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New class of HIV inhibitor launched in UK

The first in a new class of antiretroviral treatments, integrase inhibitors, has been launched in the UK yesterday (January 23).

The first in a new class of antiretroviral treatments, integrase inhibitors, has been launched in the UK yesterday (January 23). 

Merck Sharpe and Dohme's drug Isentress (raltegravir) is approved for use in combination with other antiretroviral medicinal products for the treatment of HIV-1 infection in treatment-experienced adult patients with evidence of HIV-1 replication despite ongoing antiretroviral therapy. 

Isentress is the first antiretroviral treatment to target the integrase enzyme. Integrase is one of three HIV enzymes required by the HIV virus in order to replicate (reproduce); the other two enzymes being reverse transcriptase and protease. Integrase is responsible for inserting (integrating) the viral DNA into the DNA of the host cell. By preventing this essential function, an integrase inhibitor affects the ability of the virus to replicate and thus can help to prevent infection of other cells, and to reduce the viral load - the amount of virus present in the blood.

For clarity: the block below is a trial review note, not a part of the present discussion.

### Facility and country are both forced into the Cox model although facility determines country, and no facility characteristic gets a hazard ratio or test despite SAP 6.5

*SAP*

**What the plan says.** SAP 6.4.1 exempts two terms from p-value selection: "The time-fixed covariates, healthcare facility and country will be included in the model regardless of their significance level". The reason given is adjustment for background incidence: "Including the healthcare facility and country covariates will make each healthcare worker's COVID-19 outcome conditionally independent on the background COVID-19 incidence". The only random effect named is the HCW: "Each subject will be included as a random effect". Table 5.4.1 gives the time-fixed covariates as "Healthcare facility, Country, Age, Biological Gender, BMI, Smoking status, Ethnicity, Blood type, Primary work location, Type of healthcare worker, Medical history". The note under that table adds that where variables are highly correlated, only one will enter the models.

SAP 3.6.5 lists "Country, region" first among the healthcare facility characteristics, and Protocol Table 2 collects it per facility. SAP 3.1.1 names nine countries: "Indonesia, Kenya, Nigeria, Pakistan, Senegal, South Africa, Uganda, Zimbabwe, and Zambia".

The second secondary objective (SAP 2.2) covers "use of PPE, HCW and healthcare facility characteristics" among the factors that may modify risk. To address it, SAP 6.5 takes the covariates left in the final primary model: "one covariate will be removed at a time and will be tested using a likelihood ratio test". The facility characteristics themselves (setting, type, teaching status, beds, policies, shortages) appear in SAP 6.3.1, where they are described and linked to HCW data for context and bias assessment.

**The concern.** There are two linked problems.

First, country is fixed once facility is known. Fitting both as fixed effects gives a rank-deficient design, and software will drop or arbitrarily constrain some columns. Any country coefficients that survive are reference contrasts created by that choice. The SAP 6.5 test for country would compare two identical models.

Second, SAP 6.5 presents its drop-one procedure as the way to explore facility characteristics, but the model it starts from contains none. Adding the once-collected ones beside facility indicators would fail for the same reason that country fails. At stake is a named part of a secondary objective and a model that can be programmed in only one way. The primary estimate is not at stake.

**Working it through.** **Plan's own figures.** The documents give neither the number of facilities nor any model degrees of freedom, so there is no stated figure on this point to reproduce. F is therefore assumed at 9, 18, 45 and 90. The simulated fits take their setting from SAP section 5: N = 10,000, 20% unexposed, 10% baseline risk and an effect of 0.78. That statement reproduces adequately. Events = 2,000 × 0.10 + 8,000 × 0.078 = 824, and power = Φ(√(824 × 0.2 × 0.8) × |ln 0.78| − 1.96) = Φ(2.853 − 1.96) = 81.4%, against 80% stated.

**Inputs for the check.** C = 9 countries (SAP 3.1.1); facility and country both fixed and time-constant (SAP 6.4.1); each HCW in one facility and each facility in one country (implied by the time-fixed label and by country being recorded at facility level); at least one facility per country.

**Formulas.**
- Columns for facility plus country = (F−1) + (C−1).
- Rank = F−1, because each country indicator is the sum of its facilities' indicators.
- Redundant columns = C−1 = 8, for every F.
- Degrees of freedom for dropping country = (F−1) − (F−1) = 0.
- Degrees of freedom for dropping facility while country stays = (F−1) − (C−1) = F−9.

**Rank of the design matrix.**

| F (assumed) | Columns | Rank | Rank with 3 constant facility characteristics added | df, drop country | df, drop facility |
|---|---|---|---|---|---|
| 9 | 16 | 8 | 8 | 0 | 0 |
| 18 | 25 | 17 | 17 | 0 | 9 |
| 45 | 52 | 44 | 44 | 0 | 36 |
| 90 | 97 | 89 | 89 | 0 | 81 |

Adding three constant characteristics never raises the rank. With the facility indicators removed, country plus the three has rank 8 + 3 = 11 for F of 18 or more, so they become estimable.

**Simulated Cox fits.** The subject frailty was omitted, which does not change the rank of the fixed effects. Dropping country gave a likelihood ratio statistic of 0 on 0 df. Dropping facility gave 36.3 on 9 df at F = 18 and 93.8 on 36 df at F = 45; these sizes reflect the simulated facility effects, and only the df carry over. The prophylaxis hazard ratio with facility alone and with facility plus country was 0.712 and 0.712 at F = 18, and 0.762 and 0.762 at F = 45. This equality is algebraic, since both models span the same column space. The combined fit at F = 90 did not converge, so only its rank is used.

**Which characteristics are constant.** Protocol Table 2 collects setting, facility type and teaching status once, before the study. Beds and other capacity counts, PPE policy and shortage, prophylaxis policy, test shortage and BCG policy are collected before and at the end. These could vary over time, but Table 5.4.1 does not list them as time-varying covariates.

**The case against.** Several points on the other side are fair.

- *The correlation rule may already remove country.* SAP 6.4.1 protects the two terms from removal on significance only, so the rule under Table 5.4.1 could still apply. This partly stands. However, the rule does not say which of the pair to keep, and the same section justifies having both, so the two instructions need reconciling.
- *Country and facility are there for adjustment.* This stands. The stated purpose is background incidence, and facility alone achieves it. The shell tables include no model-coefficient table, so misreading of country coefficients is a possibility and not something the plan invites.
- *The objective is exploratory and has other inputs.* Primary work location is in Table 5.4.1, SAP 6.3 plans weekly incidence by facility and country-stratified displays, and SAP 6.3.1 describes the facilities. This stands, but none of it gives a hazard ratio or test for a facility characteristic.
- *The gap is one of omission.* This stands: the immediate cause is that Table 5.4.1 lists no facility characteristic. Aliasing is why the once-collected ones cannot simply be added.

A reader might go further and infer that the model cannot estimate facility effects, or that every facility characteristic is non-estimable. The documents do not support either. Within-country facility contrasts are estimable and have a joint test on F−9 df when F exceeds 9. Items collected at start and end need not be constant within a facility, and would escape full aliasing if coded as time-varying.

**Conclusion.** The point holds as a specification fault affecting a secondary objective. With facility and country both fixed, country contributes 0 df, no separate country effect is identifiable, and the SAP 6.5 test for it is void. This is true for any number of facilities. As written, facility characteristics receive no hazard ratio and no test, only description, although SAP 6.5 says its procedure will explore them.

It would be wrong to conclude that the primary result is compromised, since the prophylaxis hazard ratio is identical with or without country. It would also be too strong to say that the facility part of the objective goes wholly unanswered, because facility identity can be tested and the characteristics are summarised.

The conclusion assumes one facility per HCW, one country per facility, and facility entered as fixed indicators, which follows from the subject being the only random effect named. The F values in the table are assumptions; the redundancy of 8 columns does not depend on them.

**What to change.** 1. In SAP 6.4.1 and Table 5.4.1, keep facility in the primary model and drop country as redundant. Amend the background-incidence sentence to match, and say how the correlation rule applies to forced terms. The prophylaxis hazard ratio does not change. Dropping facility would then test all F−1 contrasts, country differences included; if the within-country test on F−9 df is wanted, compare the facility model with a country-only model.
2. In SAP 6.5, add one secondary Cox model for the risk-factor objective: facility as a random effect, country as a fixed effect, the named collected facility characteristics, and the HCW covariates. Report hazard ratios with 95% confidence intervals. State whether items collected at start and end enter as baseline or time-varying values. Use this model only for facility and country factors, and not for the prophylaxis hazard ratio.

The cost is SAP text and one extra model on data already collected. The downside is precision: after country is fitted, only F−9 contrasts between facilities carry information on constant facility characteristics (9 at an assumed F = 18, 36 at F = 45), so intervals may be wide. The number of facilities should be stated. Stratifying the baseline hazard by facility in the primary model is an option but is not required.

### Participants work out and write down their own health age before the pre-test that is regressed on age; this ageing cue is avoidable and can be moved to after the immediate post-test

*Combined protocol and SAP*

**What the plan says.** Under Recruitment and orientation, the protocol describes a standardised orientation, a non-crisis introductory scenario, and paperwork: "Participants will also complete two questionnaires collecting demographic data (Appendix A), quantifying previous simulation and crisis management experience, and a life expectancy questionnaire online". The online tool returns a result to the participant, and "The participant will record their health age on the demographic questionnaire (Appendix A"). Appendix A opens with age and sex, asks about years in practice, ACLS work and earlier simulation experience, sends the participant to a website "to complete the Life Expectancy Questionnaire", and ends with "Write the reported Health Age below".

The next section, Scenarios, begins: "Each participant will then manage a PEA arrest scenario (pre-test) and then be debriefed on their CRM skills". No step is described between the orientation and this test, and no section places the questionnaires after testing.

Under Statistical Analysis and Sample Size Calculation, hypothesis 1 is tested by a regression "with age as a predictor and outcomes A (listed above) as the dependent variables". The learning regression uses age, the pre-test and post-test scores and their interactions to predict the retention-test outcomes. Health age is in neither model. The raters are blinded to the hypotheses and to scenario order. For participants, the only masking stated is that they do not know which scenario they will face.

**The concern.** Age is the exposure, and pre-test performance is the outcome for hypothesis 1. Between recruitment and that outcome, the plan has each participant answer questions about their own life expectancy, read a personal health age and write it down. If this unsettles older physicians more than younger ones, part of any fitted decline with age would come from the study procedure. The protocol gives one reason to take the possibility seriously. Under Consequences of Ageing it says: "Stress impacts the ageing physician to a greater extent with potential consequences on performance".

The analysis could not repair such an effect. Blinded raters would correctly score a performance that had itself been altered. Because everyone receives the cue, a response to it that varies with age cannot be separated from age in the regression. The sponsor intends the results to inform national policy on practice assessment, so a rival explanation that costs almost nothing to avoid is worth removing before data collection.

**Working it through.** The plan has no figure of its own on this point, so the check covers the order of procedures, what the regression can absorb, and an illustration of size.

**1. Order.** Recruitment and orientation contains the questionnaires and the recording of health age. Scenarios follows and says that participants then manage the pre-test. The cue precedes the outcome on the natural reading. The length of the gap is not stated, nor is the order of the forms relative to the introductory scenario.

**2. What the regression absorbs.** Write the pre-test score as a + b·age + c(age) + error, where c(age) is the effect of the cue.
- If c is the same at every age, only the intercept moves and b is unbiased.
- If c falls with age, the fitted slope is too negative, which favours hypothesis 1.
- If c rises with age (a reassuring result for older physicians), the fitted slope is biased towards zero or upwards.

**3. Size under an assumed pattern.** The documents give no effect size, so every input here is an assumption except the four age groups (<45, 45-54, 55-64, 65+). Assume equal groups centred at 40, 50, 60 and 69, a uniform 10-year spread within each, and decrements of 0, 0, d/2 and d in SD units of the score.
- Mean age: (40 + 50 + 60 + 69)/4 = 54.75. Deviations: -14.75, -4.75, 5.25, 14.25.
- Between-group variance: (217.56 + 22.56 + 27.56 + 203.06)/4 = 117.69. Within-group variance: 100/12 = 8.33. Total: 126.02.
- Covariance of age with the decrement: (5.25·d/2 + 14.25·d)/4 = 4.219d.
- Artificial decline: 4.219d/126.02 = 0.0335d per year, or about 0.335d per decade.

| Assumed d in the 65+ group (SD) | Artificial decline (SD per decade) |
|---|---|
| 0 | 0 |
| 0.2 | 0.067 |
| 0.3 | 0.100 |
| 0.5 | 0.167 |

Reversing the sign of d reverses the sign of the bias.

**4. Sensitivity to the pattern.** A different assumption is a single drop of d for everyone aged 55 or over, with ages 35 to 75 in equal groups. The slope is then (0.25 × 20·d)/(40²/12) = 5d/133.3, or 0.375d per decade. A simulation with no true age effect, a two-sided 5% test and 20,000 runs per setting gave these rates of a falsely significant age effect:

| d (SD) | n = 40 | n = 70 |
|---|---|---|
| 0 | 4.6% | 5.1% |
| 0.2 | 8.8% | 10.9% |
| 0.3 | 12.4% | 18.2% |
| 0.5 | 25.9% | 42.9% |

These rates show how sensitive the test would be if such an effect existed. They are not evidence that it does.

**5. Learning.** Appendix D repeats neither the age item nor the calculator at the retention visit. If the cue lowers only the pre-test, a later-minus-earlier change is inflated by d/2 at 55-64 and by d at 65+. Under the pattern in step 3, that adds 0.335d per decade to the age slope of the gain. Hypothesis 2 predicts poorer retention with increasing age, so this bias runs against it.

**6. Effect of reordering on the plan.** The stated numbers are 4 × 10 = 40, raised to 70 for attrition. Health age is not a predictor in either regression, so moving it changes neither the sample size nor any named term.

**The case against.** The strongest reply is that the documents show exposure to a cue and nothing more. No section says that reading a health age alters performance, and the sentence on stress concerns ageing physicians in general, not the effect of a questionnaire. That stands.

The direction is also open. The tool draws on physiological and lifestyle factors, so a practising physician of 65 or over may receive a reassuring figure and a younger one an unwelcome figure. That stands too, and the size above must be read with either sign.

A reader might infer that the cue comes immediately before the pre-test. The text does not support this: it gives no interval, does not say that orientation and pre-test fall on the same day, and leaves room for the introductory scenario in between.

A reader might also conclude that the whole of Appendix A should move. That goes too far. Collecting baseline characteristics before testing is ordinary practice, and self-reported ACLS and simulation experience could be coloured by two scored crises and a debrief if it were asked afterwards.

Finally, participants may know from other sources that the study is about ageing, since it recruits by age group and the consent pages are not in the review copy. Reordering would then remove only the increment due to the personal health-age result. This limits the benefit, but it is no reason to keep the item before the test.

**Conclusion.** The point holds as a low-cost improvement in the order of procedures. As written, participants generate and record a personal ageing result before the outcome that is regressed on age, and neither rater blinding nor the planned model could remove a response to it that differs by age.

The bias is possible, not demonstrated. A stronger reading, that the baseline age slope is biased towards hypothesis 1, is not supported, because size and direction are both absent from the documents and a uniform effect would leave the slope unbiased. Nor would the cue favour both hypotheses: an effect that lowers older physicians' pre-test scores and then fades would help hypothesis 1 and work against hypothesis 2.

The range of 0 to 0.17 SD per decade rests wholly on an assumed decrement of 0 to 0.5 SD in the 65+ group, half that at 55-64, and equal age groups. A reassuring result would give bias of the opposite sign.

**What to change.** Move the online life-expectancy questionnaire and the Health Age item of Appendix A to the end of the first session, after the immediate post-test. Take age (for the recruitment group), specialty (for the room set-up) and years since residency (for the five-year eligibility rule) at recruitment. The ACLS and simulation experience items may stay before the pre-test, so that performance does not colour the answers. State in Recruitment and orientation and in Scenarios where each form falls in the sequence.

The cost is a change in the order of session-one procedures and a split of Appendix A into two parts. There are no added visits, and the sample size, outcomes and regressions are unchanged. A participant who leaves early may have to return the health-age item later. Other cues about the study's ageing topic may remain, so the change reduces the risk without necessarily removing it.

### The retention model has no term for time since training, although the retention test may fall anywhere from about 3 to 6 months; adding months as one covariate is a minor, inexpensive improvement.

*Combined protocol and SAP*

"HIV is a clever virus that adapts and mutates quickly, producing drug resistant strains of the virus. The more ways we have to attack the virus, the more chance we have of successfully managing the disease. But we've got to be smart about how we use these new drugs; we don't want to repeat past mistakes where resistance arose from using single therapies. When used as part of individually tailored combination therapy, raltegravir will be an important step forward in our fight against HIV," said Dr Mark Nelson, director of HIV services, Chelsea and Westminster Hospital, London. 

The late stage therapy market has, until recently, been dominated by Roche's drug Fuzeon, which had been the only entry inhibitor to be approved. However, that changed with new classes of drugs being  approved, such as Pfizer's CCR5 inhibitor Celsentri (maraviroc) in 2007, and now Isentress. 

Both Isentress and Celsentri are more patient-friendly drugs than Fuzeon; Fuzeon has to be injected twice daily and can cause injection-site reactions. Both Celsentri and Isentress are taken orally.  

According to Datamonitor, the HIV market is forecast to grow from USD7.1bn in 2005 to around USD10.6bn in 2015.

23rd January 2008


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